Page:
Barber had originally intended to complete the sonata with a slow-movement finale, but Horowitz convinced him that it needed a brilliant conclusion. The Russian pianist may have been surprised by how completely Barber followed his advice, for the Allegro con spirito is a spiky four-voice fugue of almost incandescent difficulty–so famous has this finale become that it is sometimes performed by itself as a dazzling virtuoso piece. In its original context, however, it makes a stunning conclusion to the Piano Sonata. Here one more time is a complete contrast, as the music leaps from the close of the dark slow movement into the fiery vitality of the last. Along the way, Barber treats the original fugue theme ingeniously, sometimes presenting it slowly behind the dizzying pianistic foreground. At the coda, Barber switches from the original 4/4 to 3/8, and the fugue subject assumes yet another form as it rushes to the breathtaking close of what one critic called “one of the most musically exciting and technically brilliant pieces of writing yet turned out by an American.”
Piano Sonata in B-flat Major, D.960
Born January 31, 1797, Vienna
Died November 19, 1828, Vienna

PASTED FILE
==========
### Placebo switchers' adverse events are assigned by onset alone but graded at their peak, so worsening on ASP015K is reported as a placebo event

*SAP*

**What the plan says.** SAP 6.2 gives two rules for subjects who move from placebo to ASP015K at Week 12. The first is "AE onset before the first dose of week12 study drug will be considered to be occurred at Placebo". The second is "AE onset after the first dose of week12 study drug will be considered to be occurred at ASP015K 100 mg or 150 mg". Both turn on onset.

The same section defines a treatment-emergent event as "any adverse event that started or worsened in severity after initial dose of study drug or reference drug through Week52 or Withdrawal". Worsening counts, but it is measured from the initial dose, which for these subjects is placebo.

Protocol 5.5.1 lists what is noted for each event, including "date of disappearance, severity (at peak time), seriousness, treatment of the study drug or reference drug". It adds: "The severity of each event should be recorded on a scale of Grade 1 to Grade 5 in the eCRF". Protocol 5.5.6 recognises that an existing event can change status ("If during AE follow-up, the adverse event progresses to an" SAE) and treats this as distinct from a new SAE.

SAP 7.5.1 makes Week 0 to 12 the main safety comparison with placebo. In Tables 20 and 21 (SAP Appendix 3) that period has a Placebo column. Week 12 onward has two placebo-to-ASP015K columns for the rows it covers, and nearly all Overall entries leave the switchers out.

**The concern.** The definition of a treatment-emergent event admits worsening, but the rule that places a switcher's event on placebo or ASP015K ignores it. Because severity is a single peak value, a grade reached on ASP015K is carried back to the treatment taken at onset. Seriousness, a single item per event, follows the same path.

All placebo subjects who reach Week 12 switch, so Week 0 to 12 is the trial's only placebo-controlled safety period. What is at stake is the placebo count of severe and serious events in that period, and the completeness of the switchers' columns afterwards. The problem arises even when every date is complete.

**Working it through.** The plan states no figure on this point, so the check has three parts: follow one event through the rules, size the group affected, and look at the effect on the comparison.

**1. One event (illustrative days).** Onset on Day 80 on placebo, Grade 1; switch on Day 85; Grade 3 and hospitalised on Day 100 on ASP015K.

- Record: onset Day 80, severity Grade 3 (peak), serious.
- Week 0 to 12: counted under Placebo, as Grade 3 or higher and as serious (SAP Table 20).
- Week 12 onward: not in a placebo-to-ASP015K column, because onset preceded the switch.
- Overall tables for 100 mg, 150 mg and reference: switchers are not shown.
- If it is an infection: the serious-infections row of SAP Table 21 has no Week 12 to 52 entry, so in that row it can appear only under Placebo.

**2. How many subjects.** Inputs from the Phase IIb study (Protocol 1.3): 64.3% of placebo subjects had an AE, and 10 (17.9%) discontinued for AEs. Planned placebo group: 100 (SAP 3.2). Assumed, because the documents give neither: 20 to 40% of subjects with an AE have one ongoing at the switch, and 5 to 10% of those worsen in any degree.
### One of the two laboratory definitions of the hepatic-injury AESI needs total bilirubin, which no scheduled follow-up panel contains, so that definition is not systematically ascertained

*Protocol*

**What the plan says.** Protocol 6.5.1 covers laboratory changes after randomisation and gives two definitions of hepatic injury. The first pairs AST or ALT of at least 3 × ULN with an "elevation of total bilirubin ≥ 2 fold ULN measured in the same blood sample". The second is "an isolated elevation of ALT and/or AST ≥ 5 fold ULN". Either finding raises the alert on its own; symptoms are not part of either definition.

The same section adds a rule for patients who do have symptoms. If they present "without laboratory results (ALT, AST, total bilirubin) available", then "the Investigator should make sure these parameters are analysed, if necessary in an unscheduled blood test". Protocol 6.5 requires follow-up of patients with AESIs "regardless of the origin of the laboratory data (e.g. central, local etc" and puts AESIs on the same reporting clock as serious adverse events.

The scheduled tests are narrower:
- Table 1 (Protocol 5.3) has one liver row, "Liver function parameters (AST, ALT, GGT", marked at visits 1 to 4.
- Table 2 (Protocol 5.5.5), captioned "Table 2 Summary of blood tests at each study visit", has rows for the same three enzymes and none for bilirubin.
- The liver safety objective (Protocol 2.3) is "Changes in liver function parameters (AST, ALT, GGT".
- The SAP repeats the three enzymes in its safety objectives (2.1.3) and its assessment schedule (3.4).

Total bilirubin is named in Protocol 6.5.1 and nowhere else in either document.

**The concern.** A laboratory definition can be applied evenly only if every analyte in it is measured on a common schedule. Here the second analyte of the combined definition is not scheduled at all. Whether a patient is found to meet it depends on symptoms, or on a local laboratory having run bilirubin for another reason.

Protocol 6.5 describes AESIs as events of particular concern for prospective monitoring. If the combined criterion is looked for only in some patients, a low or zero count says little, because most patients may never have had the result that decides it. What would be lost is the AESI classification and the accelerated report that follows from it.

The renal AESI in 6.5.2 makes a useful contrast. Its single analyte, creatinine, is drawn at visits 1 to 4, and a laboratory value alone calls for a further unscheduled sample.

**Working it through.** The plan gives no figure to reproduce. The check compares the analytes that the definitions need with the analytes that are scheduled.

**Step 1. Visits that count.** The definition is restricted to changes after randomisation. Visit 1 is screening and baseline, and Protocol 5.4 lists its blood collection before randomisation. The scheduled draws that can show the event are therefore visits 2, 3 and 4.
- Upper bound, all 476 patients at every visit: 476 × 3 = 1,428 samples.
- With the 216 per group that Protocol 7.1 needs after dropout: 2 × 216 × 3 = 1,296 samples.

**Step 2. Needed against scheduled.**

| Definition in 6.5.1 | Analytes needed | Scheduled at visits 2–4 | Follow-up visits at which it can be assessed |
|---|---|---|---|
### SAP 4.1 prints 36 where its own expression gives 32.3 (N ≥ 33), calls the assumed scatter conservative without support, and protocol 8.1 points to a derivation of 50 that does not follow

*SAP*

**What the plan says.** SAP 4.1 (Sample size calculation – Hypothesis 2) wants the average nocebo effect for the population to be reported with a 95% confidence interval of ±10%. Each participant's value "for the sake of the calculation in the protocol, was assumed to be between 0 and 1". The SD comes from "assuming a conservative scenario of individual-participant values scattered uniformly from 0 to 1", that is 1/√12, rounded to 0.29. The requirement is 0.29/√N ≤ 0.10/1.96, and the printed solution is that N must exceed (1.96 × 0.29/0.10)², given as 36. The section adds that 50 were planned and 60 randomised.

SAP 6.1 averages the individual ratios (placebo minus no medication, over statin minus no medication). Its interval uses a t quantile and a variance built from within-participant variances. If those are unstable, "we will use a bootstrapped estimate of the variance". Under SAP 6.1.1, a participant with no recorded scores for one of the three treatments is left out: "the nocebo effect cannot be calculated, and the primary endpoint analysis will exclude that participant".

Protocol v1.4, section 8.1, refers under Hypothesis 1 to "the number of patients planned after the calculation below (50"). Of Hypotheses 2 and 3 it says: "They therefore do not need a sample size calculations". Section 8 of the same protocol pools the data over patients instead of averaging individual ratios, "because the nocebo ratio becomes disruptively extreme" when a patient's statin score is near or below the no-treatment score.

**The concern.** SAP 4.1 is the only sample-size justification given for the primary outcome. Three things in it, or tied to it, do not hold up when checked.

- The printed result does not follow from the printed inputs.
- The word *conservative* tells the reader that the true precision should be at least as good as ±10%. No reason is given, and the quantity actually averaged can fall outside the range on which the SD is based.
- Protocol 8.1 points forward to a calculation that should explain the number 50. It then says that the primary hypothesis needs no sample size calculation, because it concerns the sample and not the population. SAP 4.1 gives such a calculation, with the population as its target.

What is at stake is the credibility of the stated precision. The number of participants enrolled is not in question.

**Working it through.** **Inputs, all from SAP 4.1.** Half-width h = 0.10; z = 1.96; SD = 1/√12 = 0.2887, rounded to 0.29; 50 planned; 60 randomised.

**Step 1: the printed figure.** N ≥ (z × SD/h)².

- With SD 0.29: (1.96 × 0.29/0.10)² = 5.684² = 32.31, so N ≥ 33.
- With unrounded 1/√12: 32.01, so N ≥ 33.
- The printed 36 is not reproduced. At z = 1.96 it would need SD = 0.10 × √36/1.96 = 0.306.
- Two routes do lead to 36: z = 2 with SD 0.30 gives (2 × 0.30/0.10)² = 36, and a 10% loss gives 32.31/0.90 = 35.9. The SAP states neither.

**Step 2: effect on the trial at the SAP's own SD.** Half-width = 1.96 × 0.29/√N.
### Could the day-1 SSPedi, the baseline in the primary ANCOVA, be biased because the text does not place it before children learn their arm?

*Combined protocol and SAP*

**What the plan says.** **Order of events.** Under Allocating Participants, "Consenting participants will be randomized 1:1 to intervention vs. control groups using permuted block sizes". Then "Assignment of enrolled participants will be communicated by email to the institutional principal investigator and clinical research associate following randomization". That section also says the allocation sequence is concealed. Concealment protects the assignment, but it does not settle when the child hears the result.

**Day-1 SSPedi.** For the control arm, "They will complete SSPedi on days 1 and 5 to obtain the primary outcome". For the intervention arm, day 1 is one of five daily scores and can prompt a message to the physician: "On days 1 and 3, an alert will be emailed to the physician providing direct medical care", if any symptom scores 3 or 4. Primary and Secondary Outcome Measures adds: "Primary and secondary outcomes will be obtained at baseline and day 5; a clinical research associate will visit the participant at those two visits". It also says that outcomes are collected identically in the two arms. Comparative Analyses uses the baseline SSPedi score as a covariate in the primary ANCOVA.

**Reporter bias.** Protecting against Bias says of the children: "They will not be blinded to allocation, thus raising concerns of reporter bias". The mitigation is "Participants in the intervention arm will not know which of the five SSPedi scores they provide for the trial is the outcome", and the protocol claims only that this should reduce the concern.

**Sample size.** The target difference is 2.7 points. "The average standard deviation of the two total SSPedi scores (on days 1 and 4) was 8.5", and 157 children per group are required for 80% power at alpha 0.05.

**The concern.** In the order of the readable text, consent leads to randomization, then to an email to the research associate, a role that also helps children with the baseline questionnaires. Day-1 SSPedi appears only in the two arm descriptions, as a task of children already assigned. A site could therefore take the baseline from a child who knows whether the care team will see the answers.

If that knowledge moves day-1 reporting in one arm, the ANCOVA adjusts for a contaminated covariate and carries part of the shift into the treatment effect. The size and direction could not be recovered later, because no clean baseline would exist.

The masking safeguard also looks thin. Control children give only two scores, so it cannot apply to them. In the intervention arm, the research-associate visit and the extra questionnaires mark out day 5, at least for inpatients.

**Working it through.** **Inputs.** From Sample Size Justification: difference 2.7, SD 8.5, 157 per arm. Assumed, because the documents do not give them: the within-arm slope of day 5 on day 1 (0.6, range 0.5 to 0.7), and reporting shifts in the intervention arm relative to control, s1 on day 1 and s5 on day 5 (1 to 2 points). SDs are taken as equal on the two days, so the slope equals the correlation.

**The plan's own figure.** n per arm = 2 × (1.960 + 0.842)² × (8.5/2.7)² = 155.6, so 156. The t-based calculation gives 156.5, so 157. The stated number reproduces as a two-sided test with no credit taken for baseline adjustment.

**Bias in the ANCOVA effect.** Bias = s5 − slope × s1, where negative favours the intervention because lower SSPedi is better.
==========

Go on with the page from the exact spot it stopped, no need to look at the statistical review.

Schubert’s final year was dreadful. Ill for years, he went into steady decline in 1828 and died in November at 31. Yet from those last months came a steady stream of masterpieces, and few of the achievements of that miraculous, agonizing year seem more remarkable than the composition of three large-scale piano sonatas in the month of September, barely eight weeks before his death. In the years following Schubert’s death, many of the works from this final year were recognized as the masterpieces they are, but the three piano sonatas made their way much more slowly. When they appeared in 1838, a decade after Schubert’s death, the publisher dedicated them to Schumann, one of Schubert’s greatest admirers, but even Schumann confessed mystification, noting with a kind of dismayed condescension that “Always musical and rich in songlike themes, these pieces ripple on, page after page . . . .” Even as late as 1949, Schubert’s adoring biographer Robert Haven Schauffler could rate them “considerably below the level of the last symphonies and quartets, the String Quintet, and the best songs.” It took Artur Schnabel’s championing these sonatas to rescue them from obscurity, and today the last of them, the Sonata in B-flat Major, has become one of the best-loved of all piano sonatas: the current catalog lists over forty recordings.